Hasmik Harutyunyan

Young Shoghaken Soloist Keeps Tradition and Spirit Alive through Her Music

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By Lilit Nurijanyan

YEREVAN (Hetq) — Shoghaken Ensemble soloist Hasmik Harutyunyan was born in Yerevan into a family of emigrants from Moush in Western Armenia.

It was a family in which folk song and dance were both desirable and mandatory and at the same time a kind of nourishment, or sustenance. Everyone in the family had his own song.

The ashoughagan (troubadour) genre was reserved for the parents; the children sang folk songs especially for children. “It didn’t even cross my mind that there were homes where there was no singing or dancing, where family members didn’t gather and sing and dance for hours. Later, when I grew up and went to my friend’s houses and saw that no one was singing or dancing, I was astonished,” Harutyunyan said.

Harutyunyan never thought about becoming a singer, especially, that she would be paid for singing. As the “pride” of her school, she came to believe that she could accomplish anything she wanted. And one day, while walking with friends past the Arno Babajanyan Music College, as a “matter of pride,” stated that she would be a student at the college. “Of course, everybody laughed, because they knew I was studying at a mathematics school, and they knew that besides solving problems, I couldn’t do anything else. But later I decided I would become a student at the music college.

“My family went into shock, as our family members were all expected to study at Yerevan State University. I was accepted into the college, and I studied there. But, I didn’t really feel it was my place, as the methods they were using to teach singing seemed strange to me. There, they were artificially changing the way they opened their mouths and were imitating people in strange ways, causing me to laugh out loud at what they were doing. I was also lucky that my Mshetsi ancestors ended up in Aparan, as I picked up the Aspirants ‘stubbornness,’ which didn’t allow me to stray, to ruin my voice. I always sang how I wanted to sing.”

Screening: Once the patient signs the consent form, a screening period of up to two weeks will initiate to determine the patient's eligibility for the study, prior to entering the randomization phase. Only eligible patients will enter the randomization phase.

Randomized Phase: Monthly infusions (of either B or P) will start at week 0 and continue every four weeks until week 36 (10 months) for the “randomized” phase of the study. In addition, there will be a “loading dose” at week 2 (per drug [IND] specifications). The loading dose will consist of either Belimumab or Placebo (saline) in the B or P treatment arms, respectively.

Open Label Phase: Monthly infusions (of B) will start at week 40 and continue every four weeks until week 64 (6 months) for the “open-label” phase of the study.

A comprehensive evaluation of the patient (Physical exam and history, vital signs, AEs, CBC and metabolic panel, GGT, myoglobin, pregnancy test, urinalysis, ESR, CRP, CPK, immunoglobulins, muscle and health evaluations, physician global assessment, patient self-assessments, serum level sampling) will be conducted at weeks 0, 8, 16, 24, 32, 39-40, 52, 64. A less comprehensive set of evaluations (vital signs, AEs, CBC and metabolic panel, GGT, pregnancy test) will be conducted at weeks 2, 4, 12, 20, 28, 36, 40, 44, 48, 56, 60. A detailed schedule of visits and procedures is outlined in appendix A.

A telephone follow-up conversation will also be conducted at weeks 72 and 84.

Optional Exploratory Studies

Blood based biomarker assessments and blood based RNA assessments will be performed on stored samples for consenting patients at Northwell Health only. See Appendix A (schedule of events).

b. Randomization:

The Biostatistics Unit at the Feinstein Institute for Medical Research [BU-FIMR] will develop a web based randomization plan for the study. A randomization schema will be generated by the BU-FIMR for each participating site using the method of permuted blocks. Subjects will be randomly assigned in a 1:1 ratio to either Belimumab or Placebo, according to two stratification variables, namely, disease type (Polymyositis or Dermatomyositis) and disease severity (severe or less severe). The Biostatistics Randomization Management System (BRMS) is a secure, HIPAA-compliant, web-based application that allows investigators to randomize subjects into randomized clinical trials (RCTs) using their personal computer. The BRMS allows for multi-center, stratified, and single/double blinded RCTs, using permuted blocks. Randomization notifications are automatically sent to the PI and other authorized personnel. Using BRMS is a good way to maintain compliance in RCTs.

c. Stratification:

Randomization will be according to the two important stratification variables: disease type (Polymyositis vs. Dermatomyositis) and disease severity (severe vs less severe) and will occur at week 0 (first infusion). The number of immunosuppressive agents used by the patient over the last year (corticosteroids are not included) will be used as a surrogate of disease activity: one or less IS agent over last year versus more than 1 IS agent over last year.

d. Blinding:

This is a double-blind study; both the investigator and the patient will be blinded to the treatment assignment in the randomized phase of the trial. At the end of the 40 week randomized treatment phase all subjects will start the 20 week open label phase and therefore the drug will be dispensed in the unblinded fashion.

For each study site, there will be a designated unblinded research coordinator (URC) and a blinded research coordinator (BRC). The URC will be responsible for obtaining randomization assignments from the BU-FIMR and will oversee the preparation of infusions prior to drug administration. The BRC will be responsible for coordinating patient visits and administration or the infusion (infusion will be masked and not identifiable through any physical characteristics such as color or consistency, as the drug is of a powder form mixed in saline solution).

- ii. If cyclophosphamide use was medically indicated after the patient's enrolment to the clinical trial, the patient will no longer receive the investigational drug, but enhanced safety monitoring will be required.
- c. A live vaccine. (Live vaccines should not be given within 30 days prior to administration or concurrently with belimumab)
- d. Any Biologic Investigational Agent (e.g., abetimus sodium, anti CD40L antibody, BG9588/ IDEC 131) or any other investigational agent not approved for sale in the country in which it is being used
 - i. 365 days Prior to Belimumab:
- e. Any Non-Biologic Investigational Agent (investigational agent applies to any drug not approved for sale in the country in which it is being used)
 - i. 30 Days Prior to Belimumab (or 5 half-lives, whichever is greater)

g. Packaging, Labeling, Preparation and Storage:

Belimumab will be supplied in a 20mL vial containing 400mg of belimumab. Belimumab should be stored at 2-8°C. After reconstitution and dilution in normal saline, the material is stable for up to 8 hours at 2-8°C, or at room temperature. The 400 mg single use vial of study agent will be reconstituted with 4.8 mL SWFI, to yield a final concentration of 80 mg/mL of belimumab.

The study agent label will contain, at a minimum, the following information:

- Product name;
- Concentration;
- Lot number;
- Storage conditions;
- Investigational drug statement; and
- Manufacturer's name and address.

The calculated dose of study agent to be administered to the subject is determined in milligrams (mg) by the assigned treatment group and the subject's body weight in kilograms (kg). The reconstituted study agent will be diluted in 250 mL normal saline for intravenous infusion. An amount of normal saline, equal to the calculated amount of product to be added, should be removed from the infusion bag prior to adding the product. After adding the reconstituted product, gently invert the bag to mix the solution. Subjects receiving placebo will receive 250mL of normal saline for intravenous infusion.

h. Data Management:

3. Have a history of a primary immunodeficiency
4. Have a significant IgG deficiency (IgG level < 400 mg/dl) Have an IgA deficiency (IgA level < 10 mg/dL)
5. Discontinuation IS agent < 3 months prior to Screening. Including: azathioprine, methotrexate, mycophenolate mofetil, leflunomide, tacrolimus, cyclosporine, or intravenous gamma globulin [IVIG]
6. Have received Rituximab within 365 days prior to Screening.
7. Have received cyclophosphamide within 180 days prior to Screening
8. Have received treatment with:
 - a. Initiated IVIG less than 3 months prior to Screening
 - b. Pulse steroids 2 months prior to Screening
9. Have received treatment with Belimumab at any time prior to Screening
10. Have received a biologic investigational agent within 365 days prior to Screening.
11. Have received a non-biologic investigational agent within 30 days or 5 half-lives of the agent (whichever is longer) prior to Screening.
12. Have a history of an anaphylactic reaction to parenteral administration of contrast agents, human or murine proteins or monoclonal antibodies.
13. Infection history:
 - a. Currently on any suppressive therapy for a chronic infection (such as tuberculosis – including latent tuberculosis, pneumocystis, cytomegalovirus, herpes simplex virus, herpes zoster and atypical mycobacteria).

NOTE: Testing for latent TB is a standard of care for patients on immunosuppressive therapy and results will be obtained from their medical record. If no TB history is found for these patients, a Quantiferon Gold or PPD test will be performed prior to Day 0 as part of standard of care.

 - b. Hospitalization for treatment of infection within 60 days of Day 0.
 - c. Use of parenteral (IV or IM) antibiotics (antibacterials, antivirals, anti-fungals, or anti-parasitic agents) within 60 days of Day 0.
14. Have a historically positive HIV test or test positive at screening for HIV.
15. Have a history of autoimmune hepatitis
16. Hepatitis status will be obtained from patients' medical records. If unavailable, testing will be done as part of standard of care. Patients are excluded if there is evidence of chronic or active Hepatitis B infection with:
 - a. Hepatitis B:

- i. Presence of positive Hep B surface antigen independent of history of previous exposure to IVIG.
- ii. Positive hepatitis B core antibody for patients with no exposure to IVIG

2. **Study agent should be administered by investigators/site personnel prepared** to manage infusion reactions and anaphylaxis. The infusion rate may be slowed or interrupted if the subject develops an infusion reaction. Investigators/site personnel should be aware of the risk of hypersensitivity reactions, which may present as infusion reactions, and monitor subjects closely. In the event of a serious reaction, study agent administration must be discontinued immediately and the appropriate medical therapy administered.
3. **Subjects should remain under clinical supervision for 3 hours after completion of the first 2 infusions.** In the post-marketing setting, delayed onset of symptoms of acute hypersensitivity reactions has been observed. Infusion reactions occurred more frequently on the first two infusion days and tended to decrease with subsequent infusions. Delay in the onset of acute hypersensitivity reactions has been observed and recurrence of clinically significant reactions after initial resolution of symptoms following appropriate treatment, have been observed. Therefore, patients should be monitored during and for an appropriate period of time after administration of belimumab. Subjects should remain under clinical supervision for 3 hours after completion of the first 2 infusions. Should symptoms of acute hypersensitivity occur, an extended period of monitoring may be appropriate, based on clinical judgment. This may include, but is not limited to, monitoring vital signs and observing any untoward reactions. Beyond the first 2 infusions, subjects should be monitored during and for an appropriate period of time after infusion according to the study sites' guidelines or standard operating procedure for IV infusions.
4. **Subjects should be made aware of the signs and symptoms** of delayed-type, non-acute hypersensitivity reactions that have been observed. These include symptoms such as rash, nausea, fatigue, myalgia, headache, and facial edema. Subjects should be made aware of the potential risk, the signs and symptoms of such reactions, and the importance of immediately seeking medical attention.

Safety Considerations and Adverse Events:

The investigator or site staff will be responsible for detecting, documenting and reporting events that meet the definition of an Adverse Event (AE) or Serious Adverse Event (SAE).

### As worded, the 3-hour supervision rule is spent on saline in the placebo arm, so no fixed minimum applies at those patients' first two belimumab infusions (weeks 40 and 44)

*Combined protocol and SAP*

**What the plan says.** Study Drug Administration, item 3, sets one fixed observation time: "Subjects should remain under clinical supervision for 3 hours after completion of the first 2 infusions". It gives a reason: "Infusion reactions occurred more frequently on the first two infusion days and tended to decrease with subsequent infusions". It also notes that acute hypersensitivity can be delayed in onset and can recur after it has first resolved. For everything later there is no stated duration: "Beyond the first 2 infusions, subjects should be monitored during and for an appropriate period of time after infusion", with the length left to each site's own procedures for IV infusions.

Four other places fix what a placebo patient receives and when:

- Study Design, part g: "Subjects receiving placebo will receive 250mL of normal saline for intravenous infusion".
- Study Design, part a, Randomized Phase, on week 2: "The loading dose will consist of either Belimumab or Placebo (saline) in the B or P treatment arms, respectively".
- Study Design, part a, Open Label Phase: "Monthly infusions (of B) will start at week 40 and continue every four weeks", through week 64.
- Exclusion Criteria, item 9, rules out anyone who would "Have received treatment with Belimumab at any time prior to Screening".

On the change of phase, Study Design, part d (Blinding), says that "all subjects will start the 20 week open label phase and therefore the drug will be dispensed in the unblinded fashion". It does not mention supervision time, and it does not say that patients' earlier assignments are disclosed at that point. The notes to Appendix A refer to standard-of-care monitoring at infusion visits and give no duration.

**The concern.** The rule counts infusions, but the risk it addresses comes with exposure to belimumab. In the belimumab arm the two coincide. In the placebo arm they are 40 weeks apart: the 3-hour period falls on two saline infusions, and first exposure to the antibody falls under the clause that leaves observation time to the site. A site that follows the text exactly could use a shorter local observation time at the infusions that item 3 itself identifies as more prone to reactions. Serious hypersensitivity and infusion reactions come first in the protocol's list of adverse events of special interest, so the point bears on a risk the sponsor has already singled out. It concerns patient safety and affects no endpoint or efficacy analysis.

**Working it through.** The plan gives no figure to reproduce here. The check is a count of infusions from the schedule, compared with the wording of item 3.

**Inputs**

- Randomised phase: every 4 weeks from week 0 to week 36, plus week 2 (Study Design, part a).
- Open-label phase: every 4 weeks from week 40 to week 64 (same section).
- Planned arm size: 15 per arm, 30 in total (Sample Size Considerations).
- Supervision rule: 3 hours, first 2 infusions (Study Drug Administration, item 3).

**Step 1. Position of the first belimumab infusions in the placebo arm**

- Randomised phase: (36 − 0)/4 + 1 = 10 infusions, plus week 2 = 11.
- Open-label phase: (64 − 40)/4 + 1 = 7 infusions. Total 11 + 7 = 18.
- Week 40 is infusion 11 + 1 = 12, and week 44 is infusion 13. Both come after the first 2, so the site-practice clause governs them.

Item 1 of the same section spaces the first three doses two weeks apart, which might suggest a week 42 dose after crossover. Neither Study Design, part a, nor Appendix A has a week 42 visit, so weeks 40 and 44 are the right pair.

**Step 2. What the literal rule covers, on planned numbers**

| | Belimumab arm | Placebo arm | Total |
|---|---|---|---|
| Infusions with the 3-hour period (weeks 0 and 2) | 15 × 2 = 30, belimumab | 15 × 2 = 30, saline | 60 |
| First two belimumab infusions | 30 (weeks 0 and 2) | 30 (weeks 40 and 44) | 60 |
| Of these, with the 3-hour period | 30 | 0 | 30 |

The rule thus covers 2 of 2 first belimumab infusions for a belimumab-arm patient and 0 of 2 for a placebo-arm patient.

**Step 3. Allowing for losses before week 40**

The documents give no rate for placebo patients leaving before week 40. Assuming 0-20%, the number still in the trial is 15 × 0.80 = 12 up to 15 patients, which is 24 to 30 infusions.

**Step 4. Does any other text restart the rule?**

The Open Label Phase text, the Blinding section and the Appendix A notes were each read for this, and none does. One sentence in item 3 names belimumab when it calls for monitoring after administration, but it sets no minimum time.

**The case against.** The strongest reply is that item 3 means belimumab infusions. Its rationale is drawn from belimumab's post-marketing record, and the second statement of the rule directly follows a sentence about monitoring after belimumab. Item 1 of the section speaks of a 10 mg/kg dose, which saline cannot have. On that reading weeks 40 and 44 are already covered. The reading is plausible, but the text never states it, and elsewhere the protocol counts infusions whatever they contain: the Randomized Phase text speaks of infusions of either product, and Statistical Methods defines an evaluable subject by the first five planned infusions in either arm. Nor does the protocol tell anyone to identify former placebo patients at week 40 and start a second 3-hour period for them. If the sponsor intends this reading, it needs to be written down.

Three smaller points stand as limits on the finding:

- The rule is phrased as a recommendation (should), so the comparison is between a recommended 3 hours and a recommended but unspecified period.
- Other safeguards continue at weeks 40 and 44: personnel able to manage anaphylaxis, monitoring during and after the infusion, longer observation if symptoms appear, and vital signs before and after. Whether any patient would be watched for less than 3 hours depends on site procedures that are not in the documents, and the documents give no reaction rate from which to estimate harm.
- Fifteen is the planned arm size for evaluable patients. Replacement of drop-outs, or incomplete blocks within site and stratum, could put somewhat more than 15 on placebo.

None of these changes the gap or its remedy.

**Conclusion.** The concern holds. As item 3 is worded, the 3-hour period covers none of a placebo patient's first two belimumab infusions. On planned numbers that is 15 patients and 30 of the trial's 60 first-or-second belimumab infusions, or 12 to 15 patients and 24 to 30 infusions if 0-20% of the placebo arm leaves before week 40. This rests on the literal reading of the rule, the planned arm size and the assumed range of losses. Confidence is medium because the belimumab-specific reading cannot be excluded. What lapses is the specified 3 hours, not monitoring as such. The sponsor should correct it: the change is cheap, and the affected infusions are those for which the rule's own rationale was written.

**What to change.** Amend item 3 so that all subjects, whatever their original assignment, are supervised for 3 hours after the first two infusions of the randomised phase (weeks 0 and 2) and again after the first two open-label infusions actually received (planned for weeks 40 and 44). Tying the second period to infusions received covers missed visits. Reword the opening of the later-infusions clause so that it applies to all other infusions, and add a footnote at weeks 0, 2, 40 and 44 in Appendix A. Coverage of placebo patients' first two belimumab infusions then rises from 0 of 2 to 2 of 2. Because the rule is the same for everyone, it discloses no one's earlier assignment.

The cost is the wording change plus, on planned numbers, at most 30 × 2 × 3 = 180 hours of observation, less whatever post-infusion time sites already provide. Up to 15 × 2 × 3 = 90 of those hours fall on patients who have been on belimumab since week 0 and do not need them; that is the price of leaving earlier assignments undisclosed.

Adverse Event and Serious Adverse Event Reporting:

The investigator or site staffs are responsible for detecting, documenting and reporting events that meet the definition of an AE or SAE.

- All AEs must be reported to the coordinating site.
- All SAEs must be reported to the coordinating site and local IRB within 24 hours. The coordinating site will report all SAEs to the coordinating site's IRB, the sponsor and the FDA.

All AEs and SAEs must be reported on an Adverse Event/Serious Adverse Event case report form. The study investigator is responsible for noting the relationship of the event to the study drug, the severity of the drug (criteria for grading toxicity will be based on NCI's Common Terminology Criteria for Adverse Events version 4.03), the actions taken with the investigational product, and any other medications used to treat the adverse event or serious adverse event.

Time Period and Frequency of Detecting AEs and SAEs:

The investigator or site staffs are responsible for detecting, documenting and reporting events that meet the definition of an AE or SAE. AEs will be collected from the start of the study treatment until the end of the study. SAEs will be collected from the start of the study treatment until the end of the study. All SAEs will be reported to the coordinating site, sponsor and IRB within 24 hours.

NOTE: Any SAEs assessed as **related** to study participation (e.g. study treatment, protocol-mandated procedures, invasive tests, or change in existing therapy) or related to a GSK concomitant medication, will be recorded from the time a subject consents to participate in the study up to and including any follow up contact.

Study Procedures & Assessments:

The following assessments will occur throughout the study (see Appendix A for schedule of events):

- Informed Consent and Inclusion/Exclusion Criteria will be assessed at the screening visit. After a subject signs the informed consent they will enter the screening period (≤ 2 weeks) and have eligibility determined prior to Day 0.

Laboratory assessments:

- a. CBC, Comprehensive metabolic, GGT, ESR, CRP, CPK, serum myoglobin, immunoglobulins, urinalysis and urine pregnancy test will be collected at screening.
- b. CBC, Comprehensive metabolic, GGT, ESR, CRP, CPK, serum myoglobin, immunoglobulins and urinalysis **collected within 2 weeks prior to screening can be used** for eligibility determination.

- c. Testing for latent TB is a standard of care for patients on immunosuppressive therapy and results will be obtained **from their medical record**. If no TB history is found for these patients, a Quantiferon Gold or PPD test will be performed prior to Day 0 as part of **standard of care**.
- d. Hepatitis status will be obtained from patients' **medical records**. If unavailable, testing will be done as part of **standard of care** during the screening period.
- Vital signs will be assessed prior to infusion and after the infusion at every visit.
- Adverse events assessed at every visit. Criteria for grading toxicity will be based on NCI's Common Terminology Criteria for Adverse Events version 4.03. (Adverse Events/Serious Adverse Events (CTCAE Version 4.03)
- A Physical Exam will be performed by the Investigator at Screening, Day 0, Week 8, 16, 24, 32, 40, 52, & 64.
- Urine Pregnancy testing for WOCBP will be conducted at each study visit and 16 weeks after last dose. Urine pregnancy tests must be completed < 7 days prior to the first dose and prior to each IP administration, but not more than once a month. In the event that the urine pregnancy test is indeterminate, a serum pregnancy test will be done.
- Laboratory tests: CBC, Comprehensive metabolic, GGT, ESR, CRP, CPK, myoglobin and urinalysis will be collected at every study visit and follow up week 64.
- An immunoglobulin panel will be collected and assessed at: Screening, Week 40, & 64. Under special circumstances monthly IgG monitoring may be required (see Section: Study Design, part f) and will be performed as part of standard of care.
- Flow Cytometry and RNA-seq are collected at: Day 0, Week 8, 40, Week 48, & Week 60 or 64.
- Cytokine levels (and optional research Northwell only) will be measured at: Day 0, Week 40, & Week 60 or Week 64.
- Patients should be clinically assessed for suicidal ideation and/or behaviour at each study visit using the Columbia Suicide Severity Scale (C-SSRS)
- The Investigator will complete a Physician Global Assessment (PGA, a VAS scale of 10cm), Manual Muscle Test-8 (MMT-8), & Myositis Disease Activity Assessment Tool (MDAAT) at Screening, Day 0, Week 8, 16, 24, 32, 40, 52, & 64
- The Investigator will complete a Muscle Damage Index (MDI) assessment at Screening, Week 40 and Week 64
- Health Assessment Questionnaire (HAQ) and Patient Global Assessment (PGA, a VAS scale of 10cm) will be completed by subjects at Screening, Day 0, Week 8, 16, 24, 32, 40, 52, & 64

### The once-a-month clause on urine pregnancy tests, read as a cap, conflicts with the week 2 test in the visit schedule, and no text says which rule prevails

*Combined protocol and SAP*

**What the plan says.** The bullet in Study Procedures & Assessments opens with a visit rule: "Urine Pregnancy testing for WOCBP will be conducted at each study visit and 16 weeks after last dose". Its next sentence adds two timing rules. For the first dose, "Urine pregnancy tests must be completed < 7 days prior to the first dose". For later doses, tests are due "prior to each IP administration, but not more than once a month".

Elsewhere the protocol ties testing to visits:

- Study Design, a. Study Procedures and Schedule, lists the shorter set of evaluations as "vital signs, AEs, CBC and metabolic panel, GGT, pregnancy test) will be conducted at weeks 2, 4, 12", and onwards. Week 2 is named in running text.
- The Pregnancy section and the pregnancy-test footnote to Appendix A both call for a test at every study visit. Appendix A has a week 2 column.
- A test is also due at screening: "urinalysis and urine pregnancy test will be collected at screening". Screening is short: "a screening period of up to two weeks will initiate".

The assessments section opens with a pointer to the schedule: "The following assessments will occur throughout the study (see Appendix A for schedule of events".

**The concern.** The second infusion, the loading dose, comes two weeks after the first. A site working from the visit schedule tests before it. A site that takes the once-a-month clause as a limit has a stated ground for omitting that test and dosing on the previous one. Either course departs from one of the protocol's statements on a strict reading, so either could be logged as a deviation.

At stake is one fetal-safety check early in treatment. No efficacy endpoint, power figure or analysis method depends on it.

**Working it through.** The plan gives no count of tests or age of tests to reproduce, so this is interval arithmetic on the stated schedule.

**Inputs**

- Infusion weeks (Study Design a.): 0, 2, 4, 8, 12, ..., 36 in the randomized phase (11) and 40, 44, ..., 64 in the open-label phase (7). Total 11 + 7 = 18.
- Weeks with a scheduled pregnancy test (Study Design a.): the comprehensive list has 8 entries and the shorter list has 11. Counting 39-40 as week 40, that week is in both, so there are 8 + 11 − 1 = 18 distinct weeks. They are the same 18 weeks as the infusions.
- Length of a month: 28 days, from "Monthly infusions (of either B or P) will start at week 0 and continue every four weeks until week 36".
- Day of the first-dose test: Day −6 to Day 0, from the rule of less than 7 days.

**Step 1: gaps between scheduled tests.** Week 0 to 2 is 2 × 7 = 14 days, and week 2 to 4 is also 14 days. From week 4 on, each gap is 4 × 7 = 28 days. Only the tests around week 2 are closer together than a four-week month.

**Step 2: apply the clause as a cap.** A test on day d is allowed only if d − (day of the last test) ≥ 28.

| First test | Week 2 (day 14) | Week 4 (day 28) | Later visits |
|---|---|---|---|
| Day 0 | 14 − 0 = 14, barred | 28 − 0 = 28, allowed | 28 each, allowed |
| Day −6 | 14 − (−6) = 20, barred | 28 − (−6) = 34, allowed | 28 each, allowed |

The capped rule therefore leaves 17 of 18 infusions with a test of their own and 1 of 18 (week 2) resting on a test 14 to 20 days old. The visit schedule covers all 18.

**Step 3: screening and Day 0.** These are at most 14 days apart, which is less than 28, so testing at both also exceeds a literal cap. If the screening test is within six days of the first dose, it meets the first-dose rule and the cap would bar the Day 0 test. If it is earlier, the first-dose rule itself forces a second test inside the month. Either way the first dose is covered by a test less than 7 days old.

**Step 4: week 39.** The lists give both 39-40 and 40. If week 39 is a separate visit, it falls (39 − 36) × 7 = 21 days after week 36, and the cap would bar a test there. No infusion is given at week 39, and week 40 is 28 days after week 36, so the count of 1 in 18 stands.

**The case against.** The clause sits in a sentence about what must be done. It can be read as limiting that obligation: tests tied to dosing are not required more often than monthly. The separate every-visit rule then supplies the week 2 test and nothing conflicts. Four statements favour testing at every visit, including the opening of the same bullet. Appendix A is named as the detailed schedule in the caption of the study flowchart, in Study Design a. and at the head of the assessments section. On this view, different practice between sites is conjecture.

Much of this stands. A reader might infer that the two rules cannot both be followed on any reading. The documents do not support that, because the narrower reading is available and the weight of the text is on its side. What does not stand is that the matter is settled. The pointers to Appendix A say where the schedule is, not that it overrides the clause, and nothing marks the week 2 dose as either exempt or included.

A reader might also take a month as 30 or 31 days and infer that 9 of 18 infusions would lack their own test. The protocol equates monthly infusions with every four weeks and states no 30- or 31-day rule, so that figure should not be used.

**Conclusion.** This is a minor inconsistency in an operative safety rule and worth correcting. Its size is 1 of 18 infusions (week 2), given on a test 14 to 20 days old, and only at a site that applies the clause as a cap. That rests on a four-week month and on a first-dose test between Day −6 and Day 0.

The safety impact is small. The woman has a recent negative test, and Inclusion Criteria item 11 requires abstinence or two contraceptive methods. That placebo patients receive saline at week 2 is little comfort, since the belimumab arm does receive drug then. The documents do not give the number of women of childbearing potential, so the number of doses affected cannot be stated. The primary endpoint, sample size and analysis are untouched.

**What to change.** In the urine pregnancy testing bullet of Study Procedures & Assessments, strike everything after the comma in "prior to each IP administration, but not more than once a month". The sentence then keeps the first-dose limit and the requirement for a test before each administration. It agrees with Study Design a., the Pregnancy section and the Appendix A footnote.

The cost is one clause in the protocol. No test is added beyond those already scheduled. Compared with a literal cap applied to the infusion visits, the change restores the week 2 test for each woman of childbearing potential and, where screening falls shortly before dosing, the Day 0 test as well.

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Even after graduating from the music college, Harutyunyan wasn’t thinking about becoming a singer. At home, she was taking care of her brother’s children. She sang lullabies for them.

“There came a time when they starting demanding new songs, and I was ashamed that I didn’t know any more songs to sing for them. I began looking for songs, checking different sources. I sang the songs I had found, and by singing them near the cradle, I understood how they should be sung. But I didn’t have the opportunity to sing these songs on stage. Also, there was no place where I could go to learn these songs. We have a huge, fantastic inheritance in all genres of folk music, especially lullabies. The thing is that they’re not all gathered in one place, where one can go, pick up a book, and learn our lullabies. And there was nowhere I could go and have someone teach me these songs. You have to search for them, to dig, to excavate. This has become my life’s work. And I’ve searched a lot, collected old recordings, and wherever I go, I ask people what was sung for them,” she said.